- Please describe any Participant suggestions regarding the way forward/ potential next steps /key takeaways (3 paragraphs):    

Both panelists and participants shared a variety of ideas and solutions considering next steps for the IGF community. From civic education programs to community-driven verification of news, a number of practical ideas were shared within the group. An overarching theme of the conversation was the need to involve multiple actors. Panelists noted the need for collaboration between government, civil society, and owners of the digital platforms in setting the narrative rather than simply reacting to past events. Disinformation poses a challenge to democracy, but it also requires a democratic solution.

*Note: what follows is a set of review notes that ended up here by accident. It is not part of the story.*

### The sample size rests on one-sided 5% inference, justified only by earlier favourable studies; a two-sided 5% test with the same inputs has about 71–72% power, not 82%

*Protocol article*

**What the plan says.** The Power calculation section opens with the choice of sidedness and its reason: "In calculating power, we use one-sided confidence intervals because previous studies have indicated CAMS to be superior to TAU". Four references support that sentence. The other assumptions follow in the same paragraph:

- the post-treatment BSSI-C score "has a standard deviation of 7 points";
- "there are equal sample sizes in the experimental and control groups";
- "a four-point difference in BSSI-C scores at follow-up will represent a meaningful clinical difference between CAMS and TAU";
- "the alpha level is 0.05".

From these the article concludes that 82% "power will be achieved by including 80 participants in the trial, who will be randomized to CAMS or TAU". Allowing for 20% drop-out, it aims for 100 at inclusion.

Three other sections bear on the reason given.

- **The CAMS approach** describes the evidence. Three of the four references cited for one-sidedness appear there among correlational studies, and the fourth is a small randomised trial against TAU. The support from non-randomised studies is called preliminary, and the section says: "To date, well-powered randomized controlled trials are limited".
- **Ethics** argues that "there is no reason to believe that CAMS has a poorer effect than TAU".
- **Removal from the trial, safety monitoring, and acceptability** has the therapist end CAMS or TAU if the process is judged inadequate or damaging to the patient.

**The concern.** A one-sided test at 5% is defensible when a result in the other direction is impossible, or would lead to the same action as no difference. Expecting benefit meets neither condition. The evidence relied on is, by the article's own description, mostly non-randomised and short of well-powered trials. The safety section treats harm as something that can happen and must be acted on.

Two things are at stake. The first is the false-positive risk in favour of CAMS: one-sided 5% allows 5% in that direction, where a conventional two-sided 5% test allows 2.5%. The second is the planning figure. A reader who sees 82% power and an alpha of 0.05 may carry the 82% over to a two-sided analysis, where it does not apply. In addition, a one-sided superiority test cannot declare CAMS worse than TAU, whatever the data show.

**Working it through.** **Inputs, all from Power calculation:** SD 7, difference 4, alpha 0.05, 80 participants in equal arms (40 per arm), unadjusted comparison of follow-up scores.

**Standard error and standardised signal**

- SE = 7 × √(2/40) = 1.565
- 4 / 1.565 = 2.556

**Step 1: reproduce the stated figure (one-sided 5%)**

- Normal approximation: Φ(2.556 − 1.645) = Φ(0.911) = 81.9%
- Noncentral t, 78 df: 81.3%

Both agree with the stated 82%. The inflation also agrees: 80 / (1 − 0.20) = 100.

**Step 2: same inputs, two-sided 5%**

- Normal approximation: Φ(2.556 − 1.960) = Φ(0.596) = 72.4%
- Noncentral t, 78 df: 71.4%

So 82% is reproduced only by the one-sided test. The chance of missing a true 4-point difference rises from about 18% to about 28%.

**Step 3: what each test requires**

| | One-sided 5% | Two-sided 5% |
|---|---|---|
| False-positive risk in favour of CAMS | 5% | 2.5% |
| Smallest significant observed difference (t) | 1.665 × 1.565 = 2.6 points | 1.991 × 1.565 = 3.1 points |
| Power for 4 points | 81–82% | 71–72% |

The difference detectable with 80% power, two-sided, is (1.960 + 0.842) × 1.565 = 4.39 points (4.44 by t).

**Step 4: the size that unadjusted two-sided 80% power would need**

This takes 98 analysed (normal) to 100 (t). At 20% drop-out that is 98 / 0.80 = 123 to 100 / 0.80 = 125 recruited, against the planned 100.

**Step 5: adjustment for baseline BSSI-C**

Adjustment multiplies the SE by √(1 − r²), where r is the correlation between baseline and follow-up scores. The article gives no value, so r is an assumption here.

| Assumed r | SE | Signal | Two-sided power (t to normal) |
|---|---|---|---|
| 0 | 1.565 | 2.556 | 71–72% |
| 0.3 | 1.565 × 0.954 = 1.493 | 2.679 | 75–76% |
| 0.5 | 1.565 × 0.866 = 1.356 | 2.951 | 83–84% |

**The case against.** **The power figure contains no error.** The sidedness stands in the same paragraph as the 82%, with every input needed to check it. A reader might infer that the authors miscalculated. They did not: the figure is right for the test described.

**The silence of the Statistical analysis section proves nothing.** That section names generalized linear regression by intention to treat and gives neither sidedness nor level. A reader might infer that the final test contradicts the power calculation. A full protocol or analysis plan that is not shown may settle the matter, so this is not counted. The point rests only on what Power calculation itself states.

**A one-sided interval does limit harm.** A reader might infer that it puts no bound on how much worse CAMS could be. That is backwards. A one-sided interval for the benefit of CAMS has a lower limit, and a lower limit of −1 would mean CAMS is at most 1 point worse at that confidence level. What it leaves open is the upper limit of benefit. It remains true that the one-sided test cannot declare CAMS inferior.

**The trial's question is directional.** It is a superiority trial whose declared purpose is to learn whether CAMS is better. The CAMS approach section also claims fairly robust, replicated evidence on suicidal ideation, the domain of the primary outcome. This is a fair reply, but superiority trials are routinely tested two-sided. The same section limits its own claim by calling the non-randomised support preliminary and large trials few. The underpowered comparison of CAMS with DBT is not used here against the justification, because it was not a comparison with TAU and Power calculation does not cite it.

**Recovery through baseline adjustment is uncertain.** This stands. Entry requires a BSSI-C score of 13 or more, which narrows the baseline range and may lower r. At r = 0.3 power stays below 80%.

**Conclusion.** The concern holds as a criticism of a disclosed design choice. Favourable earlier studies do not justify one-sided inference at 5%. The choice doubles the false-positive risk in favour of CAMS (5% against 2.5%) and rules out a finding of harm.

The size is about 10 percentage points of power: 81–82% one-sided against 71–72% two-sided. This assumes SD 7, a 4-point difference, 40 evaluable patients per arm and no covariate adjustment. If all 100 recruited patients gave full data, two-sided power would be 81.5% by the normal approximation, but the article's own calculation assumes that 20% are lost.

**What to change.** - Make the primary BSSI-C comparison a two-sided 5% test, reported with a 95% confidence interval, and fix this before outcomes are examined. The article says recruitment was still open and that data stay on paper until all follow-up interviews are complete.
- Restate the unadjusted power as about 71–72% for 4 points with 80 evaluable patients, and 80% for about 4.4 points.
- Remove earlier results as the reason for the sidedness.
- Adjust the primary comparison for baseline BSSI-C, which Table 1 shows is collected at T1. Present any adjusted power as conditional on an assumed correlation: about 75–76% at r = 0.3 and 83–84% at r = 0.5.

Consideration was also given to emerging technologies, particularly with respect to artificial intelligence, and how stakeholders can better prepare for disinformation of the future. The possibility of manipulation of audio and video information is expected to grow in the coming years and must be addressed, perhaps through digital signatures. However, many of these technologies are dual-use which makes effective regulation more challenging. It may be more worthwhile to focus on malicious actors rather than the tools themselves.

A number of individuals who participated in the conversation formed new relationships that they reported would be useful partnerships in the future.

Gender Reporting

- Estimate the overall number of the participants present at the session: 125-150 participants

- Estimate the overall number of women present at the session: ~60 women

- To what extent did the session discuss gender equality and/or women’s empowerment? The workshop session did not discuss these issues.

- If the session addressed issues related to gender equality and/or women’s empowerment, please provide a brief summary of the discussion: N/A